In the summer of 2010, the brothers left Reaxion to form ZeptoLab. “Zepto,” a math prefix meaning 10-²¹, was meant to signify how truly boutique their operation was: twin brothers working at home with their cat. After success with another game, Parachute Ninja, which was downloaded 3 million times, Efim and Semyon began prototyping the game that would become Cut the Rope. The objective is to get a shiny lollipop into the mouth of a little green monster, named Om Nom, by slicing swinging ropes at the right time. Efim, who typically writes code for the twins’ games, studied a kinetics textbook to understand how ropes move. Semyon, the designer, aimed to make Om Nom maximally cute. “I wanted it to have an emotional attraction,” he explains. “Like a child or a pet that needs to be fed.”

As the game shot up the rankings, the Voinovs started getting offers from Silicon Valley, they say, though they turned them all down. “We’re fine for now,” says Efim. Their focus is on expanding the business: They’ve moved into a real office, hired five people, and in August released a sequel, Cut the Rope: Experiments. They’re also taking a cue from the success of Angry Birds and expanding the brand into comics, stuffed animals, and more. After that? They’re hoping for “a little bit of a breather, so we can create a completely new project,” says Efim.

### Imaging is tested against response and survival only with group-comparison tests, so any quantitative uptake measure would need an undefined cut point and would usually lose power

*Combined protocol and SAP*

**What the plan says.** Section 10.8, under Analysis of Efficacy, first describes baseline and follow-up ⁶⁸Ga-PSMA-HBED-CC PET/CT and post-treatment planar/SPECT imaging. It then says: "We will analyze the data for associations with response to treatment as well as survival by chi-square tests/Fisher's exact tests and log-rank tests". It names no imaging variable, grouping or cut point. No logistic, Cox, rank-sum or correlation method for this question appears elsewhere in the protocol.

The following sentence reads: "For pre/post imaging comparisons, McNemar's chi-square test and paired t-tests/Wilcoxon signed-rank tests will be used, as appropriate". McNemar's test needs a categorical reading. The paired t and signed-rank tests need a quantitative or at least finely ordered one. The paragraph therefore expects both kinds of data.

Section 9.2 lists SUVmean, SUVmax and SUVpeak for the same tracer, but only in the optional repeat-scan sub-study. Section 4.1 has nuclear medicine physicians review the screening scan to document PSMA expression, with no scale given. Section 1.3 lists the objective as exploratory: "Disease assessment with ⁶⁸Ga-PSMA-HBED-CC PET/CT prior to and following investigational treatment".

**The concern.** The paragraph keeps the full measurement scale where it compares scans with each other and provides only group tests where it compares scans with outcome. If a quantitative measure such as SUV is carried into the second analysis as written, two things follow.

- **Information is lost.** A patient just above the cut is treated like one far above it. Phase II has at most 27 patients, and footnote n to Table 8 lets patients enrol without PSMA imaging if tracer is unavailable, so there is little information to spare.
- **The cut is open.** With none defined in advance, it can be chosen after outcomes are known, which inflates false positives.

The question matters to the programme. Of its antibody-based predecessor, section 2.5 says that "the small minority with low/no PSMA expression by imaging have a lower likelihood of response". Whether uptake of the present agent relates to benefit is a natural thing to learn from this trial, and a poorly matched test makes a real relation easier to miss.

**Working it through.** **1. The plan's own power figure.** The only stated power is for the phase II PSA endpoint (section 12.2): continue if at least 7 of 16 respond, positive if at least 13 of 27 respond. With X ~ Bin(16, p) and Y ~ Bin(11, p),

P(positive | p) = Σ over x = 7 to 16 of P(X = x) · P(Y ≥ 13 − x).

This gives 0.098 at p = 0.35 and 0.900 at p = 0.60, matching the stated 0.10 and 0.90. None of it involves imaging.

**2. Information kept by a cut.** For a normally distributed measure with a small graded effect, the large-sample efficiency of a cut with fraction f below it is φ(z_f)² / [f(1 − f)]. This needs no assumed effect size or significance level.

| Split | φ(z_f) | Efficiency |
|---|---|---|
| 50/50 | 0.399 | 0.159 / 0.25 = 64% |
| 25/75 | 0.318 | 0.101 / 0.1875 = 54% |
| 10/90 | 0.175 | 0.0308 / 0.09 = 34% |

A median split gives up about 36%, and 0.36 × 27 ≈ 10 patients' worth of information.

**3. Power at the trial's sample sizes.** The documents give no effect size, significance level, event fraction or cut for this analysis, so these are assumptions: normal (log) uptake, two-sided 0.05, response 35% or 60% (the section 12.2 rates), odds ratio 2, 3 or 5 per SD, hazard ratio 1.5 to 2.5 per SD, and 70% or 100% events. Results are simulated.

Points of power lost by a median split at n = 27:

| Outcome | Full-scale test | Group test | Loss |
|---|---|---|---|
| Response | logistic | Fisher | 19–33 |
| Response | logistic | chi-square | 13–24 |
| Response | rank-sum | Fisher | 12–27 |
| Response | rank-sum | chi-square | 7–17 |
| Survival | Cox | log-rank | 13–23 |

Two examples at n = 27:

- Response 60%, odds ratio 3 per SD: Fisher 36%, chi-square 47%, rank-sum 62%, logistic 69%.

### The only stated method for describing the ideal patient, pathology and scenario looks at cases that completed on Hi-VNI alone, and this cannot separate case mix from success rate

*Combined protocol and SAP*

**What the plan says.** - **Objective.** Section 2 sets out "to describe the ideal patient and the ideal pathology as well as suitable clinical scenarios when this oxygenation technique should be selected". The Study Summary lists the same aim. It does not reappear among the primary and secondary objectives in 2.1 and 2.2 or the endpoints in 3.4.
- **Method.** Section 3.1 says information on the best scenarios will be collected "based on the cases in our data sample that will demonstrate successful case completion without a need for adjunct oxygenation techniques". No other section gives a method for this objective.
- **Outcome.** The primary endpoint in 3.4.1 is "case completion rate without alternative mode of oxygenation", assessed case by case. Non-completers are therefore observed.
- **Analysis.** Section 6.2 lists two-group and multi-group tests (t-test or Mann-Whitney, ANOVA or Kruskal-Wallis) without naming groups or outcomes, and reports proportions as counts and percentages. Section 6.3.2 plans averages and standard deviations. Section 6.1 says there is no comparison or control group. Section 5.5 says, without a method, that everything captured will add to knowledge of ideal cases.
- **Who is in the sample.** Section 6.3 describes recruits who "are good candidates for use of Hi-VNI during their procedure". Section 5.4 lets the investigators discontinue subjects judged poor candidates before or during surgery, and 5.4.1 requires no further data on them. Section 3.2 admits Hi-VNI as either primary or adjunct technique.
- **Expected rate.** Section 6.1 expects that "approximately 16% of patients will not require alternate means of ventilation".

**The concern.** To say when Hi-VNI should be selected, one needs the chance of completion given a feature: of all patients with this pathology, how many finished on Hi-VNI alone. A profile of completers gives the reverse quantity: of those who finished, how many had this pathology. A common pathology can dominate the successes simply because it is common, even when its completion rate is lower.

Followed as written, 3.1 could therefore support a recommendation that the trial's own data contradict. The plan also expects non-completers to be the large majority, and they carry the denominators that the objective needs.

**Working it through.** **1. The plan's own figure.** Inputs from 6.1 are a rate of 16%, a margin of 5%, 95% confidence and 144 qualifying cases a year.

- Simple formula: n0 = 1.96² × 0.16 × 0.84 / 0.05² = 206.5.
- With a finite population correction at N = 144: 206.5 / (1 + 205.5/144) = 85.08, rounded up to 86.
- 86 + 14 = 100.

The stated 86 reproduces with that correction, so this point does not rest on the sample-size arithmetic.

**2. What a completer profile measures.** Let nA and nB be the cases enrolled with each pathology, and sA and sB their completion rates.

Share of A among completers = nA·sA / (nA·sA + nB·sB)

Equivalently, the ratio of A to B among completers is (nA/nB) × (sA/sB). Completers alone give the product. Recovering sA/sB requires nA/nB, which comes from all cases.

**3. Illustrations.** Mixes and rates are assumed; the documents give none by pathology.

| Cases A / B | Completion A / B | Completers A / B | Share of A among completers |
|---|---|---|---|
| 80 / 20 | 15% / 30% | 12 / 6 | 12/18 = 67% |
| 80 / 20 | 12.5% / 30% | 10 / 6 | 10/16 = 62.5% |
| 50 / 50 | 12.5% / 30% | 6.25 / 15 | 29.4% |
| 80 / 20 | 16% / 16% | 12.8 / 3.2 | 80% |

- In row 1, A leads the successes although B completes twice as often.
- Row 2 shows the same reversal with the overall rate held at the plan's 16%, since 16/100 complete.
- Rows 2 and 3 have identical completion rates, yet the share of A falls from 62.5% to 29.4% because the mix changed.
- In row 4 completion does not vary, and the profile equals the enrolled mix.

The bottom line: Cut the Rope has been downloaded more than 50 million times and earned its twin creators “several million dollars.”

The Russian Twins Behind Hit iPhone App Cut the Rope [BBW]

Facebook’s Russia Campaign

Monday, January 3rd, 2011

Facebook is the world’s largest social network site, with 500 million-plus members at last count. However, there are plenty of big markets where Mark Zuckerberg’s creation isn’t dominant. In Japan, Facebook doesn’t rank in the top three, and the site isn’t much of a force in Brazil or China, two populous countries where Internet usage is off the charts.